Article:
After a four-year wait, LIPU has renewed its management agreement with local and provincial councils up to 2017. This long-anticipated event has been made possible by LIPU members and donors, who enthusiastically embraced the campaign we launched two years ago. The agreement contains detailed regulations regarding the management of the Oasis and will make it easier to improve pathways and visitor arrangements.

How to get there

To reach the Oasis, follow the SS7 from Taranto, past the towns of Massafra, Palagiano and Castellaneta. Eight kilometres after Castellaneta, turn left and follow the signs to Laterza. After crossing the town you will arrive at the Oasis, which lies to the south.

* * *


By Andrea Mazza, LIPU Press Officer

30 Years of LIPU di Rende in Calabria

A flight of thirty years. This slogan perfectly describes the long journey taken by LIPU di Rende from 1986 until today. The slogan will also accompany all the initiatives planned for this year.

Let us go back thirty years to Arcavacata, home of the then relatively young University of Calabria. A group of young people, each a little over 20 years old, had the idea of starting a movement related to environmental issues, in particular wild birds. In order to fulfil their dream they chose to establish a branch of a national association, LIPU. Passionate about nature, excursions, birds and animals they chose the Cattle Egret as the symbol of their initiative. From that moment on, they set out on a long journey that would yield results that no one, not even those young people, would have believed possible.

LIPU di Rende was one of the first naturalist associations active in the area of Cosenza in particular and in the Calabria region in general, and is now one of the longest running.

Thirty years of stories, people, faces and emotions. This is LIPU di Rende – a mountain path walked by thousands of people, all convinced that a fairer environment, sustainable and respected by man, and a home for birds and animals, is possible. All of the group’s activities, ideas, projects implemented and battles won – and sometimes lost – had one objective, to safeguard nature.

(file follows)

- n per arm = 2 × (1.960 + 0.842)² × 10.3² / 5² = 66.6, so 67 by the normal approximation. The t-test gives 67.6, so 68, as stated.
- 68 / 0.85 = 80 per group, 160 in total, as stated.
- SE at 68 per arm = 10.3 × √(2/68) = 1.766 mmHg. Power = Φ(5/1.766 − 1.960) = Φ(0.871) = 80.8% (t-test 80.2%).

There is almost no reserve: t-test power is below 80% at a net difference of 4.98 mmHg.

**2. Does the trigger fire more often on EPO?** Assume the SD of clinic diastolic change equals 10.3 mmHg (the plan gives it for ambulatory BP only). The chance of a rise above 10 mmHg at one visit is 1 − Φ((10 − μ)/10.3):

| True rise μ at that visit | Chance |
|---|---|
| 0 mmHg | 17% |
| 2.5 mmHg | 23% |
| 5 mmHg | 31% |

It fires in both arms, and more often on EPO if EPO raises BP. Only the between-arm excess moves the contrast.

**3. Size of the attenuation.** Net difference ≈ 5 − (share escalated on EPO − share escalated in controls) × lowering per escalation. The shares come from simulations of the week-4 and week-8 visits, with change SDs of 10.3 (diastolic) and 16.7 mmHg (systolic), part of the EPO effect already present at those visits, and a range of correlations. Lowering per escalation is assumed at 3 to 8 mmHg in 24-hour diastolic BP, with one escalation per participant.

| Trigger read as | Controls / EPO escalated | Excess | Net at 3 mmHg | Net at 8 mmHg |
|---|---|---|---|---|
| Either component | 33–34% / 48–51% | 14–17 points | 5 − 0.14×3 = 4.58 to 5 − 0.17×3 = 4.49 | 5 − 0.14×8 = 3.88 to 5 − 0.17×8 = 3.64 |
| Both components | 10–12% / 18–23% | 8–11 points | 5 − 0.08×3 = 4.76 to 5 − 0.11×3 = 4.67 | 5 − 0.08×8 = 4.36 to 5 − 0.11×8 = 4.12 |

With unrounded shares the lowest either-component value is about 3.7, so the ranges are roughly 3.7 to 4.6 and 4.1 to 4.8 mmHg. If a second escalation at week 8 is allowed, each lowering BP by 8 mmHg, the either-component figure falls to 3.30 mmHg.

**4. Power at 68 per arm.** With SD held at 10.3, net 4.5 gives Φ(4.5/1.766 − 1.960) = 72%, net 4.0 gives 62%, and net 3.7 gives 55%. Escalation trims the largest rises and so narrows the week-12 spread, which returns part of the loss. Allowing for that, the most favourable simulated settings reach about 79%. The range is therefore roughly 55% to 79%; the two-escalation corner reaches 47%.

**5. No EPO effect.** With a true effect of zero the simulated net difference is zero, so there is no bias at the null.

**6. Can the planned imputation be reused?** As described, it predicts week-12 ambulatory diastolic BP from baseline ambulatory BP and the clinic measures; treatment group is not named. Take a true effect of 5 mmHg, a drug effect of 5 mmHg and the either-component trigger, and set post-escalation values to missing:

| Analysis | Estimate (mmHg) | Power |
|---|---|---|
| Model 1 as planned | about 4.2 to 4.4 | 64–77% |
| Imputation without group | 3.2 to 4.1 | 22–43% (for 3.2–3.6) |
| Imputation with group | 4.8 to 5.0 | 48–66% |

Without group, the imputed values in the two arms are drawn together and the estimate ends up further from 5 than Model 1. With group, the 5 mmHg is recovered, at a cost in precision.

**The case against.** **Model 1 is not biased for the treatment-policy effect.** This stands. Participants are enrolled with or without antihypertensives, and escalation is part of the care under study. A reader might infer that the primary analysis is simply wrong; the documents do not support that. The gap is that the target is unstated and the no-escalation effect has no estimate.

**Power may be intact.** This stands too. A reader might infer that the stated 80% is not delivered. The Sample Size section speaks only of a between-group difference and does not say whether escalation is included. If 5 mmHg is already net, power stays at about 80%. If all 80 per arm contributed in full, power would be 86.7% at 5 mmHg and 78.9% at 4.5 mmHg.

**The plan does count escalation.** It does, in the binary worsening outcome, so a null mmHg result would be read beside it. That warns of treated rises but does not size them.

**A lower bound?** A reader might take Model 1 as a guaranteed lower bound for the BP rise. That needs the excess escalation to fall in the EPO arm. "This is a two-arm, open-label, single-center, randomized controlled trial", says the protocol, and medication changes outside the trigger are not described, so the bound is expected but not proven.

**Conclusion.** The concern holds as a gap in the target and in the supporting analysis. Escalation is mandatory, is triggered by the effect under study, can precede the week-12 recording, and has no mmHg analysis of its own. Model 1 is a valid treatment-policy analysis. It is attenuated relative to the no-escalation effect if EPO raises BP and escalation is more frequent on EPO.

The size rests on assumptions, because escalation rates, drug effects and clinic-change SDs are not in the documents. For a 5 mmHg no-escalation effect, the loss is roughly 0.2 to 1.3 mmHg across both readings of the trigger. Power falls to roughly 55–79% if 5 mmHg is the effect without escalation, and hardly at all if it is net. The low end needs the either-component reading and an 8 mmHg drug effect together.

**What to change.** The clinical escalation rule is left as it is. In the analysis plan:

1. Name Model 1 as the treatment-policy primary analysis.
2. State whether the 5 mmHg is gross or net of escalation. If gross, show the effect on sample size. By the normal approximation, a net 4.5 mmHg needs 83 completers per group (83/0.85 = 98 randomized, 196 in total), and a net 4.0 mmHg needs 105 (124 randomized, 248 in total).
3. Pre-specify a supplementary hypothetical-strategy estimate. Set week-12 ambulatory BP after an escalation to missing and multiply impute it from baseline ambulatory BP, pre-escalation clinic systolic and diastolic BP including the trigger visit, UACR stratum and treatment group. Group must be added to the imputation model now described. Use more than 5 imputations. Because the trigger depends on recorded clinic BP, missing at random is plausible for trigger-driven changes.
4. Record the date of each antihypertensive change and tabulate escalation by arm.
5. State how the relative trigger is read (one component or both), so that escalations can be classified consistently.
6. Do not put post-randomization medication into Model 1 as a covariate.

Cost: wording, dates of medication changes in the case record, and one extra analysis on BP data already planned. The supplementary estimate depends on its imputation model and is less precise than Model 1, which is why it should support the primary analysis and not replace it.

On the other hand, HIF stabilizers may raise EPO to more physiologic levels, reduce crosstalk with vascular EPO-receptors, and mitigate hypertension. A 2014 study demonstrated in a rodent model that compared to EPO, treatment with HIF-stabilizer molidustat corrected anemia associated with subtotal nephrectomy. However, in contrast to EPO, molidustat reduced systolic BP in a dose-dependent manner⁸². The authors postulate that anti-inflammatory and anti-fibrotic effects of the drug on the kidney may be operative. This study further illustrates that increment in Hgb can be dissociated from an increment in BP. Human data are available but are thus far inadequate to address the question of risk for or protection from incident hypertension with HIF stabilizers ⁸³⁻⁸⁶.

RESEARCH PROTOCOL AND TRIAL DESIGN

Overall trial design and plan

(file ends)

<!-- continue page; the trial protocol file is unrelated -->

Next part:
Many families, students, teachers and young people have attended at least one lecture, liberation of convalescent birds, or excursion. And all – above all those children, now adults – remember these events as having stirred their interest and emotions.

It is difficult then to recall a single story, person or particular event because so many stories are intertwined, have reached their end, or have been revived.

Our thanks go out to the many colleagues and volunteers whose support has kept LIPU di Rende running and able to protect our beautiful, threatened region (Roberto Santopaolo, LIPU di Rende spokesman).

* * *

LIPU Launches a Health Protocol

What if a bird is found covered in oil? This is an important question, made more important still following the Eni Civitavecchia oil pipeline disaster, which caused severe damage to biodiversity and the environment in November 2014 (and regarding which LIPU filed a complaint to the public prosecutor of the Republic of Civitavecchia last April). In order to mitigate the damage caused, in particular to wild birds, LIPU has decided to publish a protocol that describes first aid measures to be taken, health-management procedures for sick birds, and the necessary materials required at rescue centres.

* * *

Activity Suspended at Mugello Raptor Recovery Centre

Activity at LIPU’s Mugello rescue centre has once again been suspended. This decision was taken as a result of the lack of support received from the Tuscany region and the local health authority. Despite commitments to support LIPU volunteers and workers in the region throughout 2015 and 2016, only half of the resources promised have been provided over the past year. And with an even further reduced contribution, the Tuscan centre has admitted more than 1,000 animals, with almost 80 per cent being either cured and returned to the wild or still in rehabilitation. Head of the Vicchio centre, Paola Beati, explains: ‘The decision to suspend activities will be costly; however, without the necessary funds, continuing our endeavours is impossible.’

* * *

The First Bird Garden Is Born in Molise

The first bird and butterfly garden in the Campobasso region has opened in Palata. The project, implemented by staff from the Oasi LIPU di Casacalenda at the local comprehensive school, has brought to life a disused green area at the school, using plants to attract animals that live in urban centres. More than 50 plants from 13 different species have been planted by pupils at the school, coordinated by teacher Nicolino Rulli and volunteers from the Oasi. Feeders and nesting boxes have also been put up. Thanks to the work of the school’s head teacher, Giovanna Lattanzi, LIPU has been also been engaged in a technical advisory capacity for the recovery of green spaces at three other schools in the region. This will be financed by Pan European Structural Funds, 2014 – 2020.
For further information, contact Carlo Meo on +347 6255345.

* * *

Nine Thousand Raptors over the Straits of Messina